When you tell the universe, “I desire to work with a small, scrappy nonprofit that needs my communications and connecting skills,” hold on tightly; your wish might come true.
I left my director of communications position at Regis University, a stellar institution of higher education with a Jesuit Catholic orientation, to work for Colorado Village Collaborative, a young, action-oriented nonprofit that is helping address Denver-area homelessness in innovative ways.
CVC builds tiny homes – each is about 100 square feet – and assembles them in small communities in Denver. Right now, we have two of these villages providing safe, supportive housing and additional resources. We also operate the Safe Outdoor Spaces you may have read about and seen. Currently, three of these remarkable communities, each with about 40 sturdy ice-fishing tents, exist in the Denver area. One of them is at Regis University through April.
These two programs serve about 200 people each day.
Safe Outdoor Spaces developed in response to the COVID-19 pandemic. They are temporary, emergency housing in partnership with the City and County of Denver that provide secure, services-rich shelters, staffed 24/7, for people experiencing homelessness.
And they are brilliant.
Safe Outdoor Spaces are what this city needs to respond nimbly to the pandemic. They are not without their challenges – ask the project manager who has to envision the plumbing, electrical systems and logistics of each location – but these are housing solutions during a time of collective duress. And they work.
The first Safe Outdoor Space opened on Capitol Hill last December. It has since closed – its lease was for six months – and others have opened. In only one year, CVC has operated Safe Outdoor Spaces at Park Hill, Regis, Denver Health and – soon – in the parking lot of Denver Human Services East in the Northeast Denver Clayton neighborhood.
Talk about action. Talk about agility. That is CVC.
For any of us, it’s a leap of faith to leave a comfortable position among beloved colleagues to strike out into new terrain. Have you noticed that as we age, we become more averse to risk? We become comfortably set in our ways. I’m not immune to this. Becoming CVC’s first director of development and communications was a great challenge to my own complacency, and I thank CVC for trusting my skills and connections.
Housing is a basic human right. Whether you care deeply about your fellow humans or are aggrieved by unsanctioned encampments in downtown Denver, as well as those appearing in other cities along the Front Range, we must all advocate for better housing solutions.
Homelessness is not an individual problem. It’s our collective shame.
Our brothers and sisters, our friends and neighbors, ought not be sleeping on cold, hard sidewalks and under spruce trees in city parks. This is a here-and-now disaster that has grown grave from a lack of action by all levels of government.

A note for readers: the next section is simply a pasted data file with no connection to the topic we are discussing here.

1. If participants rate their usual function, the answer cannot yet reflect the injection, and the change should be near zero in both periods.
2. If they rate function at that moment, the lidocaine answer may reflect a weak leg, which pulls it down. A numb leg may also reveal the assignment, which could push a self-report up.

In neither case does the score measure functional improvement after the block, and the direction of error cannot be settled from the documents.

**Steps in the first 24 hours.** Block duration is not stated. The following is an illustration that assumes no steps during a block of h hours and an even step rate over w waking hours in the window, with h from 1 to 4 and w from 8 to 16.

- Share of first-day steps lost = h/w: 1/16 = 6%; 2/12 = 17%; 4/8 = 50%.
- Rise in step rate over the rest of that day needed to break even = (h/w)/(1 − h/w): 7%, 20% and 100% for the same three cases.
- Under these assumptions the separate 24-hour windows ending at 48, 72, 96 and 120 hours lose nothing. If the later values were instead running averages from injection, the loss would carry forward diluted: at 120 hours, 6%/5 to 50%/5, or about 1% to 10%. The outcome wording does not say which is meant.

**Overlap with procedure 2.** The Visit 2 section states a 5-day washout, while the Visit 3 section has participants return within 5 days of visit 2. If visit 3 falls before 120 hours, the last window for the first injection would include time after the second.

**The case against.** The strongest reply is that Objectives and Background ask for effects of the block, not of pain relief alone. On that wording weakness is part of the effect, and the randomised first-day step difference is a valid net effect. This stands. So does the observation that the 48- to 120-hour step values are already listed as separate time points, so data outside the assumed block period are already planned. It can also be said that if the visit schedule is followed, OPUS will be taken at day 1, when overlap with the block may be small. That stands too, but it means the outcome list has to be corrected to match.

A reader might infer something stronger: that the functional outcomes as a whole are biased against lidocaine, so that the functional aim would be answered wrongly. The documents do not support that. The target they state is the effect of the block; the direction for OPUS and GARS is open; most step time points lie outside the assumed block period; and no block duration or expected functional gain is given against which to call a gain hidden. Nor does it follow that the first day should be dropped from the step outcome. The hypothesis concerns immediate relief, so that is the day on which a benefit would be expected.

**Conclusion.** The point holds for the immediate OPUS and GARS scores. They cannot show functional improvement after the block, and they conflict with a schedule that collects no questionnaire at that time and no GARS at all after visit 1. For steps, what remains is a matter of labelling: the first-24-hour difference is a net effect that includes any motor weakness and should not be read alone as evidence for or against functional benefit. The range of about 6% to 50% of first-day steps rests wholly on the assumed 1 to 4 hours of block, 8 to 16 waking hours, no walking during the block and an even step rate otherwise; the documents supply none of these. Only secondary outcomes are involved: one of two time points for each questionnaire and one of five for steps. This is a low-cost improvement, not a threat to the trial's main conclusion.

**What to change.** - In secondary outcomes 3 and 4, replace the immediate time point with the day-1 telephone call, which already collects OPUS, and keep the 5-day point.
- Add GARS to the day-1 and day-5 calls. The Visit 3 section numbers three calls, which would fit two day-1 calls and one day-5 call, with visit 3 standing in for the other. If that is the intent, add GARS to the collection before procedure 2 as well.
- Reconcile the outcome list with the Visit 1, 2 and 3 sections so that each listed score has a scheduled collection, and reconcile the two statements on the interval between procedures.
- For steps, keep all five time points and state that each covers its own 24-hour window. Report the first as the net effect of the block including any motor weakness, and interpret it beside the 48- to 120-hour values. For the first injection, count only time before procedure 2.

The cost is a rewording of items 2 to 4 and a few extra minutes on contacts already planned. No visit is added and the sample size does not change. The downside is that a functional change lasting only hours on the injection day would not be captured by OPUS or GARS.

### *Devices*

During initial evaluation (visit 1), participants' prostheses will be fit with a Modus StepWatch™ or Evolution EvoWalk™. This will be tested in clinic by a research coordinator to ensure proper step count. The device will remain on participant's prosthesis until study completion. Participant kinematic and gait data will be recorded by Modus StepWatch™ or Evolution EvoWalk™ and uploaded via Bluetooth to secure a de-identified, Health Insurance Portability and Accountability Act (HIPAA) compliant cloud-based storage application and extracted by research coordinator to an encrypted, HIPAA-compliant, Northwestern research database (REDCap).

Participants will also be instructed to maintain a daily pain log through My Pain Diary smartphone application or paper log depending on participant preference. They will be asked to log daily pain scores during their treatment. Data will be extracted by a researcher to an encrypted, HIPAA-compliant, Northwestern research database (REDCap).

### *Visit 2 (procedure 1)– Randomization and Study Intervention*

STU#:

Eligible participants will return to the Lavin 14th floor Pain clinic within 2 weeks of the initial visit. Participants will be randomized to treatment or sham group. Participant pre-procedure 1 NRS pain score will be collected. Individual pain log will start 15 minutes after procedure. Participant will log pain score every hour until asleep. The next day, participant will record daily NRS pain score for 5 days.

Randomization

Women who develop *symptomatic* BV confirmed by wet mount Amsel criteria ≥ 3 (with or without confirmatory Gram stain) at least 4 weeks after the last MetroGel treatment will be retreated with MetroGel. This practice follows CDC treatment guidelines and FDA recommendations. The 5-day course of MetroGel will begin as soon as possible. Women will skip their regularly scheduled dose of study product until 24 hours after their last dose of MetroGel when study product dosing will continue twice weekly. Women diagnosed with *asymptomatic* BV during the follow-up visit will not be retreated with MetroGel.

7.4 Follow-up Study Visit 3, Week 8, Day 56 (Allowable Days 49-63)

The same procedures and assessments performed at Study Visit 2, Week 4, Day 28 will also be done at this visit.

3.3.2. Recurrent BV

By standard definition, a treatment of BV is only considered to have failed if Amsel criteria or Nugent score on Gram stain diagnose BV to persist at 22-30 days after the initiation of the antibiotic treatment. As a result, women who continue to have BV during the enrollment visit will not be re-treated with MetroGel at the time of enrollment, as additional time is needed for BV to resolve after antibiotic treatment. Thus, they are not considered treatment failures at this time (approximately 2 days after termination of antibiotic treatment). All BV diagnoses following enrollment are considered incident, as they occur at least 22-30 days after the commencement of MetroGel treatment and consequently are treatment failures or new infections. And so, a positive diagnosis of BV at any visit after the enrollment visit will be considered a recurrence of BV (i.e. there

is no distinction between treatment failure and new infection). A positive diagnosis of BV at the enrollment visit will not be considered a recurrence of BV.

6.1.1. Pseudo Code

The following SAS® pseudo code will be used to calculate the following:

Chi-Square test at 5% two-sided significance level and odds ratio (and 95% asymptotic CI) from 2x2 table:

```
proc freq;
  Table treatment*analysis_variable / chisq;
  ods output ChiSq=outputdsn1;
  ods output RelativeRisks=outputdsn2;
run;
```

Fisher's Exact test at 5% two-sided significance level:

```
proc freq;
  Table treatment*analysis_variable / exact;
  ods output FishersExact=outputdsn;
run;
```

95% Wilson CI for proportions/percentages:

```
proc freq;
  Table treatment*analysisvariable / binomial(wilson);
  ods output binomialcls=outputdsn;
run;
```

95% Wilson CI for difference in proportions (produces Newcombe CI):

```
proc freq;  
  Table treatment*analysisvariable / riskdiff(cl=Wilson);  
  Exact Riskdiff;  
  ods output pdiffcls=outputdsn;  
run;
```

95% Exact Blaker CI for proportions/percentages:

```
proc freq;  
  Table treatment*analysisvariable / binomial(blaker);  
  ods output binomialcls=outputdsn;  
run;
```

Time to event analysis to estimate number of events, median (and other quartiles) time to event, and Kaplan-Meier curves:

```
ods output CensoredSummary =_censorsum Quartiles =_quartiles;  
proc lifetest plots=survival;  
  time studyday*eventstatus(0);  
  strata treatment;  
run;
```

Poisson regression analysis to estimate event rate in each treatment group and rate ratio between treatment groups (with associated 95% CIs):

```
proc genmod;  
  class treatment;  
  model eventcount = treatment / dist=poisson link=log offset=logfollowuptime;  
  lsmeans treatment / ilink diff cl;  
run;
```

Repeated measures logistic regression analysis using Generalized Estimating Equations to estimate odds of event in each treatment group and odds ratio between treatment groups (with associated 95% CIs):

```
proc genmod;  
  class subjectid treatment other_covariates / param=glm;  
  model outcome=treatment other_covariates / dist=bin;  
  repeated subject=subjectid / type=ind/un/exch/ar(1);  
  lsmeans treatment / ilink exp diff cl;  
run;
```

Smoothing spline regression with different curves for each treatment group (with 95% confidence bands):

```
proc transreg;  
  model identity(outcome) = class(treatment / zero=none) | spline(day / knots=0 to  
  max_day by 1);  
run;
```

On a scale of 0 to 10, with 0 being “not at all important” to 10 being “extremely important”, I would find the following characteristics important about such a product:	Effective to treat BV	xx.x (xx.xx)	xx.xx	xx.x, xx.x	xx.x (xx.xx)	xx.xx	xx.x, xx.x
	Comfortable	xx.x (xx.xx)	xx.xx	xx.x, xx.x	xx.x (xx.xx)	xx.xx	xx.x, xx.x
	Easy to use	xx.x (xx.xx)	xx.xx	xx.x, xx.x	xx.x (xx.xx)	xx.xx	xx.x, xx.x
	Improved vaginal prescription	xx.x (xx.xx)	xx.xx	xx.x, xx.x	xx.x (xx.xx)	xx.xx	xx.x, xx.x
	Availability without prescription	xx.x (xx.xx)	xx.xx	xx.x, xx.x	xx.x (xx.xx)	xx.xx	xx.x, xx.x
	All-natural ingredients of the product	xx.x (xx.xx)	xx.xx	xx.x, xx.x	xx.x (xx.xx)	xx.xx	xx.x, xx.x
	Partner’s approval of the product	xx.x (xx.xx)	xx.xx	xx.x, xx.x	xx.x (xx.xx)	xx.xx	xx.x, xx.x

We scramble now to solve these problems, but they’re deeply rooted in our societal fabric. Individual people don’t create mass homelessness. Societies do. The cost is written on the bodies of the people who suffer individually.
In this country, homelessness has been caused by the lack of affordable housing, incomes not keeping pace with the cost of living, racial inequalities, domestic violence, and resulting mental health and substance misuse issues.
As we embrace capitalism without guardrails and wealth becomes increasingly concentrated at the top, we shame ourselves by not making sure the poorest and neediest among us are taken care of.
We’ve taken our eye off the ball. The City and County of Denver, including its Department of Housing Stability and the downtown Denver Central Library, is trying to remedy this. Many nonprofits work with CVC, including the St. Francis Center, Colorado Coalition for the Homeless, Urban Peak, The Gathering Place and the Denver Street Outreach Collaborative, to serve our unhoused neighbors.
If you would like to help our unhoused neighbors, please contact me. Cole Chandler, CVC’s co-founder and executive director, and I welcome your ideas and your helping hands. In the coming year, I’ll be planning events to broaden awareness about the causes of Denver homelessness and to fundraise for our programs.
Our dedicated staff is small; volunteers keep CVC going. If you’d like to volunteer to help build a Safe Outdoor Space or provide a meal for one of our many communities, we welcome your love in action. Visit our website (www.coloradovillagecollaborative.org) to learn more about how you can help.
Jennifer Forker is the Director of Development and Communications for Colorado Village Collaborative, which exists to bridge the gap between the streets and stable housing. CVC is working to advance dignified solutions that significantly reduce Denver’s unsheltered homeless population. Since its founding in 2017, CVC has launched five transformational housing projects, including two tiny home villages and three Safe Outdoor Spaces that have provided more than 20,000 nights of safe, dignified shelter in partnership with people coming from homelessness. To learn more about CVC or to donate to support our work, please visit www.coloradovillagecollaborative.org. Email Jennifer at firstname.lastname@example.org.
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